Sian Wells is a former ICS volunteer, who now runs her own social enterprise. How do you set up a sustainable business across two continents? She tells her story.
Before my voluntary placement in Tanzania I was working in the fashion industry in London. During this time I unfortunately witnessed some unethical practices working with factories in the Far East, which were having a negative impact on garment workers’ lives and were often ignored.
At the same time, on April 24th 2013, the Rana Plaza garment factory in Bangladesh collapsed, killing 1,138 people and injuring many more. I felt that enough was enough and the industry needed to change.
I took the brave decision to leave my job and wasn’t sure if I wanted to continue working in the fashion industry or not, so I decided to take some time out to reflect and do something worthwhile with my time. That’s when I decided to volunteer for Restless Development in Tanzania.
Before I left I had a conversation with a neighbour who also happened to be a women’s business coach. She asked me if I had ever considered starting my own business, which planted a seed in the back of my mind.
In Tanzania we delivered career workshops at colleges and universities to help support and improve job prospects for young people. We were overwhelmed by the amount of interest from the students and their motivation to learn from us.
Around 160 students attended our first workshop and we even convinced the principal of the college to include career guidance and support in their own curriculum! The experience made me realise the importance of entrepreneurship as a way for young people to create employment opportunities, earn a decent income and escape poverty.
I was very fortunate to live with a local host family who treated me as one of their own daughters from the moment I stepped through the front door. At the weekends I often travelled to the market with them by ‘dala-dala’ (local bus).
I quickly fell in love with the bold and vibrant African wax print fabrics and the concept of taking them to your local tailor to make beautiful, bespoke outfits! This gave me the idea of making the clothing more accessible to western markets whilst doing good for the people I had met in the local community.
As soon I as returned to the UK, after completing my voluntary work, I immediately started to carry out research. I travelled to London visiting: markets, shops, events and exhibitions to better understand the current market. Six months later I returned to Tanzania to set up Kitenge’s supply chain, using the connections I had made, and the first collection was born!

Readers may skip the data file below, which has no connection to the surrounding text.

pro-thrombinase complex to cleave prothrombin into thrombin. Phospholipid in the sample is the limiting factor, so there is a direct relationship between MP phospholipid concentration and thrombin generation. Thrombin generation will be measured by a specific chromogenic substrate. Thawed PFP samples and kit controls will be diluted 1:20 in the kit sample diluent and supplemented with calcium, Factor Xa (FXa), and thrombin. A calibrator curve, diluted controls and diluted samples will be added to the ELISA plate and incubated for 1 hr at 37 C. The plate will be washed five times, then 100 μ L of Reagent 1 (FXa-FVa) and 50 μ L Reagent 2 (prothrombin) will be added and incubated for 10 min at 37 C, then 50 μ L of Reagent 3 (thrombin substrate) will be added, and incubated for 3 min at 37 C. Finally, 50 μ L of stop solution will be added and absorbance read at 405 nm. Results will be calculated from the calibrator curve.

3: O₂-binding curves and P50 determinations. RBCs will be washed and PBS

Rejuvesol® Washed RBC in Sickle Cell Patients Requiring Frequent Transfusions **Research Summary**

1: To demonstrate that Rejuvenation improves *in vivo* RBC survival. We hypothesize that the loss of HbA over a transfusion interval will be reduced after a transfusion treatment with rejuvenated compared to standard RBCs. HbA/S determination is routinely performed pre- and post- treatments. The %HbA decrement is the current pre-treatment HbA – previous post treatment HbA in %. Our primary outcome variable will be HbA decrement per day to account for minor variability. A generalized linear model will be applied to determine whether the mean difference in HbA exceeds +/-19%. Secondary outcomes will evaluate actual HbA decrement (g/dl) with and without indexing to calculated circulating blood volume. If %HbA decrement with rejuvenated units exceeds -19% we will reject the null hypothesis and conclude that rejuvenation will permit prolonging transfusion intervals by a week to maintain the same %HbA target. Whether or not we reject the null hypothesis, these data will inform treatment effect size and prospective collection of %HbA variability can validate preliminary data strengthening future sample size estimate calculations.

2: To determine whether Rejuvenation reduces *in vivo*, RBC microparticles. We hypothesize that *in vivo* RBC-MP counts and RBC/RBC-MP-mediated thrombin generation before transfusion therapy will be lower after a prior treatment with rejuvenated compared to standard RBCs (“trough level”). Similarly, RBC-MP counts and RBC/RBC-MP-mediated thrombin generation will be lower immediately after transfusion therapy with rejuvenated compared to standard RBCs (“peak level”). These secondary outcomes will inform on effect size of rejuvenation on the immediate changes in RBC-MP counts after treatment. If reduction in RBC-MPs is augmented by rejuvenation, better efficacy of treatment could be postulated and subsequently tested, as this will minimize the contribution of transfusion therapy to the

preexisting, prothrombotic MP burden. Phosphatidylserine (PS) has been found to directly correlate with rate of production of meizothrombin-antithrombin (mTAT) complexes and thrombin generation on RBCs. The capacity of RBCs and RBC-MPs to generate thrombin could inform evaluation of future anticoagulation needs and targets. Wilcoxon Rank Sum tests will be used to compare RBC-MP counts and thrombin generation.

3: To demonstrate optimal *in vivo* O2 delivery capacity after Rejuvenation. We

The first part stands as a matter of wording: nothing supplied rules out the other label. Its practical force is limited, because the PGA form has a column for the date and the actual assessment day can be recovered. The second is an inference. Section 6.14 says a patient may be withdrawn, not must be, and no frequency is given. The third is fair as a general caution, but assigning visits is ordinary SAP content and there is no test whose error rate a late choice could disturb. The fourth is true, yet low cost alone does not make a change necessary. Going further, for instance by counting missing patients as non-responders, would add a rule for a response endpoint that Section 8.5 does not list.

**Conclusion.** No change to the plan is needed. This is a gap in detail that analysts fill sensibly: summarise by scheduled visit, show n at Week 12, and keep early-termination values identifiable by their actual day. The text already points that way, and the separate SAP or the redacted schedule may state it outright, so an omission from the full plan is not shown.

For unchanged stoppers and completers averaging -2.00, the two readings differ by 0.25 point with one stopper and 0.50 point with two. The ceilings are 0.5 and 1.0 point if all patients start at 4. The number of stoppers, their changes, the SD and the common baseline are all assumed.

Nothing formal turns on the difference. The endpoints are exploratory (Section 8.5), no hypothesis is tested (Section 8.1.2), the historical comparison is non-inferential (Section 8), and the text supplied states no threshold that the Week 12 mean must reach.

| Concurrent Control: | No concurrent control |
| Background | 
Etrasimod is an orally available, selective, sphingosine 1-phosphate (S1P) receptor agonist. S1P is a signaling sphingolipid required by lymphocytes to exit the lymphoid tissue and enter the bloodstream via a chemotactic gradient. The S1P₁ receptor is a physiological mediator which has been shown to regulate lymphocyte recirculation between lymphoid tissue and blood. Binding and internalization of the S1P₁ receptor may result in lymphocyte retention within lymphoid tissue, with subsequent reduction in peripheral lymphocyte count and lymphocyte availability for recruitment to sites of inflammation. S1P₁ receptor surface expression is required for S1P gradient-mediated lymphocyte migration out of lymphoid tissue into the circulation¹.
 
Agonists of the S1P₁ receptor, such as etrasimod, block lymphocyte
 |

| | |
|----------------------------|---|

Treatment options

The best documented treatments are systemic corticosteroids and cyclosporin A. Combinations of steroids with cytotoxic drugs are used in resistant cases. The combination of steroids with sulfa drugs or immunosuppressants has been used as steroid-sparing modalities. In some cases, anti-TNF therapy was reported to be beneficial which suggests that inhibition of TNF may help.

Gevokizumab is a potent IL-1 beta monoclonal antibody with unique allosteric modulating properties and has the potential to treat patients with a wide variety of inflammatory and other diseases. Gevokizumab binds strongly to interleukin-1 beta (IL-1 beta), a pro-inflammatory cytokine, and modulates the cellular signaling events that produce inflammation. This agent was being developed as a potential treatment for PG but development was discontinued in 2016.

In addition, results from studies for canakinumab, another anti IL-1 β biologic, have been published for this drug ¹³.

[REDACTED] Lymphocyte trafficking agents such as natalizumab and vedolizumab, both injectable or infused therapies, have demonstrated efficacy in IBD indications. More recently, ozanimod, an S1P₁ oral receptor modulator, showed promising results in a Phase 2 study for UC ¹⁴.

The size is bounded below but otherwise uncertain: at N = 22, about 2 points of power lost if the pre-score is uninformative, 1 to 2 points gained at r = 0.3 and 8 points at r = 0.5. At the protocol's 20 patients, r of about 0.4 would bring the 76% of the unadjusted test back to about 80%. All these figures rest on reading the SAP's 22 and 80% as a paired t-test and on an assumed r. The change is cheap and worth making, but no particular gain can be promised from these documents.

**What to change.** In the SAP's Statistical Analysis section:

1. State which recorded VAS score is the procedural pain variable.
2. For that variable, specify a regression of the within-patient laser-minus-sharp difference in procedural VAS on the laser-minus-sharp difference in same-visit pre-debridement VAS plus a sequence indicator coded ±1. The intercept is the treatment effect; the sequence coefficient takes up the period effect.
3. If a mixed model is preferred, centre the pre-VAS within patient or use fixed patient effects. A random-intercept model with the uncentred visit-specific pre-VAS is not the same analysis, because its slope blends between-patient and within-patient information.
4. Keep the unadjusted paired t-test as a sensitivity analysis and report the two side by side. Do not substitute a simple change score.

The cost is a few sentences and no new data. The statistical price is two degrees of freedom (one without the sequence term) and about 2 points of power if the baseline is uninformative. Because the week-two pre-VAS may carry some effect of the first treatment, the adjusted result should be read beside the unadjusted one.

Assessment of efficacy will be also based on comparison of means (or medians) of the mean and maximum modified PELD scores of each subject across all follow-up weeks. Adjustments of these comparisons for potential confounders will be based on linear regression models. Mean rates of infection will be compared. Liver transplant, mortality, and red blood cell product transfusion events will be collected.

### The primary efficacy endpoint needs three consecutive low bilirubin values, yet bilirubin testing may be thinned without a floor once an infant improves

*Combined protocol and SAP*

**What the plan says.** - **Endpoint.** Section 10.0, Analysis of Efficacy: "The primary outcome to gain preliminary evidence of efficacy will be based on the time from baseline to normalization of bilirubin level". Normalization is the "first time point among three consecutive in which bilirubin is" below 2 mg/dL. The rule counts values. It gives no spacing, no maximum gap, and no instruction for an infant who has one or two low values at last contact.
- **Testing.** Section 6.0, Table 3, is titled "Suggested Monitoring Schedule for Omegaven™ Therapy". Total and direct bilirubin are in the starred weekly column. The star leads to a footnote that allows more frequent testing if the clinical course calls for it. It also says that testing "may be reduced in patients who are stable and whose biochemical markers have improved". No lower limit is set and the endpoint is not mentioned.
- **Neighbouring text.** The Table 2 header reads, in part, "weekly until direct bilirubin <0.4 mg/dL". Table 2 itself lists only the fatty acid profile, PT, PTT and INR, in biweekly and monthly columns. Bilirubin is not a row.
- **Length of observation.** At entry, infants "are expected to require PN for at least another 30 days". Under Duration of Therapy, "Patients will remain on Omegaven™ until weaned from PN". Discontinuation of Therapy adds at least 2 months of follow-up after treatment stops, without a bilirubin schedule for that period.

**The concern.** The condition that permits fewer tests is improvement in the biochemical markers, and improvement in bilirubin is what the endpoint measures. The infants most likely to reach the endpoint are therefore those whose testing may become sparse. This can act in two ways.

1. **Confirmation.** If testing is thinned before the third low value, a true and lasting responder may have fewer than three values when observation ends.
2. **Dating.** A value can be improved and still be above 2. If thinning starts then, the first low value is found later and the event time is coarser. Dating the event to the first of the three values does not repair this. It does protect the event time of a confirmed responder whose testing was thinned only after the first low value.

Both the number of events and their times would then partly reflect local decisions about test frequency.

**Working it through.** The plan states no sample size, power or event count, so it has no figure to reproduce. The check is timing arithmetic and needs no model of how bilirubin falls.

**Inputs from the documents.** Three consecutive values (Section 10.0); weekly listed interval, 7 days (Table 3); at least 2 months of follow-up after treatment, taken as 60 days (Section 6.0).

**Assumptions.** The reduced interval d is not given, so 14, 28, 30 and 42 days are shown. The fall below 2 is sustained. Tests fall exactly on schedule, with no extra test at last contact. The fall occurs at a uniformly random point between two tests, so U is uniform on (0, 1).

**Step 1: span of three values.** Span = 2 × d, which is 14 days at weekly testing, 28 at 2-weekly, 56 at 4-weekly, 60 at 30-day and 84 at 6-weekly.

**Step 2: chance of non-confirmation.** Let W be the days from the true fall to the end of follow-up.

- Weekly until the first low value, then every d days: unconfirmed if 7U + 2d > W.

I started selling the African print clothing at local markets, fairs and events to test the idea and listen to vital feedback from customers. This experience taught me a great deal and crucially who my target customer was. I used the feedback to continuously improve the products and to ensure high quality standards exceeded expectations.
All our raw materials, from the buttons to the swing tickets, are locally sourced in Tanzania so we support many small businesses, the African textile industry and the local economy. Once our clothing is made we recycle all the offcuts by making smaller items ensuring nothing is wasted, which is more sustainable, and also gives more work to women.
Our work does not stop here! As well as empowering as many tailors as possible to start up and grow their own businesses we also plan to open a tailoring school for young people in Tanzania. Upon graduation, we will support and encourage our students to start their own businesses or help them to find suitable employment within the African textile industry.
In May 2016, our main tailor Abdallah was able to open his own workshop for the first time using the profits he made from our orders. I was delighted for him as he truly deserved to be running his own business. I could also not believe how little time it took for us to create social impact. All we had to do was give Abdallah an opportunity, which he took with both hands. All his hard work, commitment and dedication had paid off!
Kitenge’s social mission is to empower tailors to improve their livelihoods by supporting their fine craftsmanship. This includes supporting them to start their own business, moving to larger premises, investing in new machinery and equipment and hiring and training new staff to help reduce local unemployment.
Further benefits for the tailors have included increased income, better job security, financial independence, spending quality time with their families, being able to provide for their families more easily and purchasing land so they can build a family home of their own.
Looking back now, it’s amazing to think how volunteering for Restless Development in Tanzania was the start of so much for me. I can’t thank them enough for the opportunity they gave me. If you’re thinking about volunteering, I have a couple of words of advice for you – DO IT!